Las Vegas Sun

April 20, 2024

Rory Reid’s gubernatorial campaign circumvented contribution limits, created 91 shell PACs to infuse $750,000 into campaign

Rory Reid concession

Steve Marcus

Democratic gubernatorial candidate Rory Reid gives a concession speech during a Democratic election party Tuesday, Nov. 3, 2010, at Aria.

Campaign contributions

KSNV coverage of questions raised about campaign contributions to Rory Reid's failed gubernatorial campaign, March 4, 2011.

In one of the most brazen schemes in Nevada history, gubernatorial candidate Rory Reid’s campaign formed 91 shell political action committees that were used to funnel three quarters of a million dollars into his campaign, circumventing contribution limits and violating at least the spirit – and maybe the letter – of the laws governing elections.

Reid, who was fully aware of what was done, essentially received more than $750,000 from one PAC – 75 times the legal limit -- after his team created dozens of smaller PACS that had no other purpose other than to serve as conduits from a larger entity that the candidate funded by asking large donors for money. Indeed, the shell PACs were formed in the fall and dissolved on Dec. 31, after they had served their short-term function, which was to help the candidate evade campaign contribution laws.

Reid solicited donations for the Economic Leadership PAC, which raised more than $800,000 over a five-month period – donations that were then disbursed in $10,000 increments to dozens of other PACS, which quickly funneled the money back to the candidate’s campaign account.

Records show many of the PACS had names implying rural provenance –such as the Douglas County Committee for Change and Lyon County Leadership Fund – but they all had the same Las Vegas residential address before being quietly dissolved after the election. The money laundered through these PACS often resided there only for a couple of days, a transaction that was needed to, they believed, comply with contribution limits on a technicality. The Reid campaign could then quickly make use of the money in a futile attempt to salvage his faltering gubernatorial bid.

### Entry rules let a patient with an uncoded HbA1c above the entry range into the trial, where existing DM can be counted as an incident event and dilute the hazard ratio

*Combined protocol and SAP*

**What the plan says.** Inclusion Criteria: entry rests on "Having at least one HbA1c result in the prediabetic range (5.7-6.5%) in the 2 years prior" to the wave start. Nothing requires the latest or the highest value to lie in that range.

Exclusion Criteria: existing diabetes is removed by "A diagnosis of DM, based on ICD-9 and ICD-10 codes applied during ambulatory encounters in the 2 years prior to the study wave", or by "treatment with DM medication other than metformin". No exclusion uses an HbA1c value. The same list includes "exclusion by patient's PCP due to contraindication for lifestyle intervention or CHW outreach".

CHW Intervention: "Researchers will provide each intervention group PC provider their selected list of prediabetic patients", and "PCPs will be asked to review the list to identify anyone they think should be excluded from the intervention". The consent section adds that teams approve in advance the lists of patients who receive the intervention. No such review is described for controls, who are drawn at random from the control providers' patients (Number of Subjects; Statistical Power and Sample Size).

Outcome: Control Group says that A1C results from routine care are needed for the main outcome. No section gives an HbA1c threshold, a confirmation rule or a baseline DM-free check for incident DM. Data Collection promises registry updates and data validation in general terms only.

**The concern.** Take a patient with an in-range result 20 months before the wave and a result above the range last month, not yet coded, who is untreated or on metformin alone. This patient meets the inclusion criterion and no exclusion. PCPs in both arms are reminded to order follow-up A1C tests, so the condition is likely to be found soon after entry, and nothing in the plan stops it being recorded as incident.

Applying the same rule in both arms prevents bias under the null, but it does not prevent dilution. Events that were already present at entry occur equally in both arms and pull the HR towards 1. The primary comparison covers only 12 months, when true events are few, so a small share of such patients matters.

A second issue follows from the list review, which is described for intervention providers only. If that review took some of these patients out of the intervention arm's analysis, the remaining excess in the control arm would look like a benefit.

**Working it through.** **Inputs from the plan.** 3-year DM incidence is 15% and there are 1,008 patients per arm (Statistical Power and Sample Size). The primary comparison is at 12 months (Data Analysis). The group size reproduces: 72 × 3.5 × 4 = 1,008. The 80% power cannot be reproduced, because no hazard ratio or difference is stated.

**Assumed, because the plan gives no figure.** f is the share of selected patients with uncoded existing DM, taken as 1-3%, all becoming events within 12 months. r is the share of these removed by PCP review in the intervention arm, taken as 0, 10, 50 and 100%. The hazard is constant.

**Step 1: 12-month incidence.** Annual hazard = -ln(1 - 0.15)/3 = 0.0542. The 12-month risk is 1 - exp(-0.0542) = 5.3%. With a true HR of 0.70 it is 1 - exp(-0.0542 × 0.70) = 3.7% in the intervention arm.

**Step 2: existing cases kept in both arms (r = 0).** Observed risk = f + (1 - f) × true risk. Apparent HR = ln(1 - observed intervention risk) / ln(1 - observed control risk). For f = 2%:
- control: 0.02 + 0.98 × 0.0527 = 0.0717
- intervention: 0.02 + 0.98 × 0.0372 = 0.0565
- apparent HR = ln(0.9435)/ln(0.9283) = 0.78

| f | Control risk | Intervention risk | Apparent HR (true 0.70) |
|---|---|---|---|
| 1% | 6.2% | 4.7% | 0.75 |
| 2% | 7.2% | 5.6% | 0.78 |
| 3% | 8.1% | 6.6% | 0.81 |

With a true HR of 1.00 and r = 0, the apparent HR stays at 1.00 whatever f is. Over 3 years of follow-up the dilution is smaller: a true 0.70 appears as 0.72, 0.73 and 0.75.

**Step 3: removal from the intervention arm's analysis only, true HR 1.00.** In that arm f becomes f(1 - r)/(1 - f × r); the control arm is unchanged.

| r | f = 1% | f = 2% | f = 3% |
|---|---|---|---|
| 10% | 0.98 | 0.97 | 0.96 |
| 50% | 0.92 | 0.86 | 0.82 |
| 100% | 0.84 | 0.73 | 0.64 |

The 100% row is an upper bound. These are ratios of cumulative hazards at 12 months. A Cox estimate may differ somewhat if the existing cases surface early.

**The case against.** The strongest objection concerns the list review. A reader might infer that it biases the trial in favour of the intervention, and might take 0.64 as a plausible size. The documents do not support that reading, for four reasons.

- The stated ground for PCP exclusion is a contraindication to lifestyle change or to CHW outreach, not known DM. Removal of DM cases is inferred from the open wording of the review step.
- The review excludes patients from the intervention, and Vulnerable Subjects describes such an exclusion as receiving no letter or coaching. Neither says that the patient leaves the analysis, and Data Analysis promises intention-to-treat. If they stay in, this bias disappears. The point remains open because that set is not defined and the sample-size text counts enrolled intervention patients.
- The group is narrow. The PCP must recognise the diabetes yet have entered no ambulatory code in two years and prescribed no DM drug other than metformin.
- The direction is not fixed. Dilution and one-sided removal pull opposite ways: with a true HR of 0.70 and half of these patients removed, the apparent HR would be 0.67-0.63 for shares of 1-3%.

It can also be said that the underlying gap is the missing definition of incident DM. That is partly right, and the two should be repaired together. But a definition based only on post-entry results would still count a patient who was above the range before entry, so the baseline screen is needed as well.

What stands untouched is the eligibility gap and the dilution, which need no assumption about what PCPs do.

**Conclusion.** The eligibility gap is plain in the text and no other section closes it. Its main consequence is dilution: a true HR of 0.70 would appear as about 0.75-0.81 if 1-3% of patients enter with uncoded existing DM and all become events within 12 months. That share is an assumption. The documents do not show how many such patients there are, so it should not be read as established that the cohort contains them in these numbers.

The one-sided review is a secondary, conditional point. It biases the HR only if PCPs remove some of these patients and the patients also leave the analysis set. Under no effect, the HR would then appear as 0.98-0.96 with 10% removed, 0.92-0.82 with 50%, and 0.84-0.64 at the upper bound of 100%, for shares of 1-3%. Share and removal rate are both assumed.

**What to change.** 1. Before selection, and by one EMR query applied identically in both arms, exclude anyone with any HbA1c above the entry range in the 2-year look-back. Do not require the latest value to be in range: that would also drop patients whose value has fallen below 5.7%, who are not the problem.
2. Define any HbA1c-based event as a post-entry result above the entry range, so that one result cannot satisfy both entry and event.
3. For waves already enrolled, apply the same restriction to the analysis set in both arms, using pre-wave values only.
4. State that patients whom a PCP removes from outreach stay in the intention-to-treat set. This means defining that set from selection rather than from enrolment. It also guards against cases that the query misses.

Reid told me today that he cleared what he did with his legal counsel – Paul Larsen – and the secretary of state’s office. “What we did was fully disclosed and complied with the law,” Reid said. “We did it because it was legal. If it’s a statement on anything, it’s a statement on the failure of campaign laws. This was not done in the dark of night. We disclosed everything we did.”

Indeed. But those PACS were named in such a way as to disguise why they were created and there is no other way to see this than a maneuver to get around the campaign contribution limits. “Just because you’ve never seen it before doesn’t mean it’s wrong or illegal,” Reid said. “It’s just a different structure.”

I contacted Secretary of State Ross Miller, who could not confirm that the Reid campaign cleared the machinations with his office. In fact, he checked with his elections folks, who had no recollection of any such conversations. I have not been able to reach Larsen.

“I don’t have all the facts yet,” said Miller, who promised to look into the matter. “But I will not hesitate to contact the election integrity task force and the attorney general if it rises to that level.”

So will it?

The campaign finance laws are a Swiss cheese amalgamation of statutes designed to allow all manner of nonsense. But there are laws that prohibit giving contributions in the name of others and if Miller investigates, the campaign folks will have to prove that the transactions were not just on paper to those smaller PACs.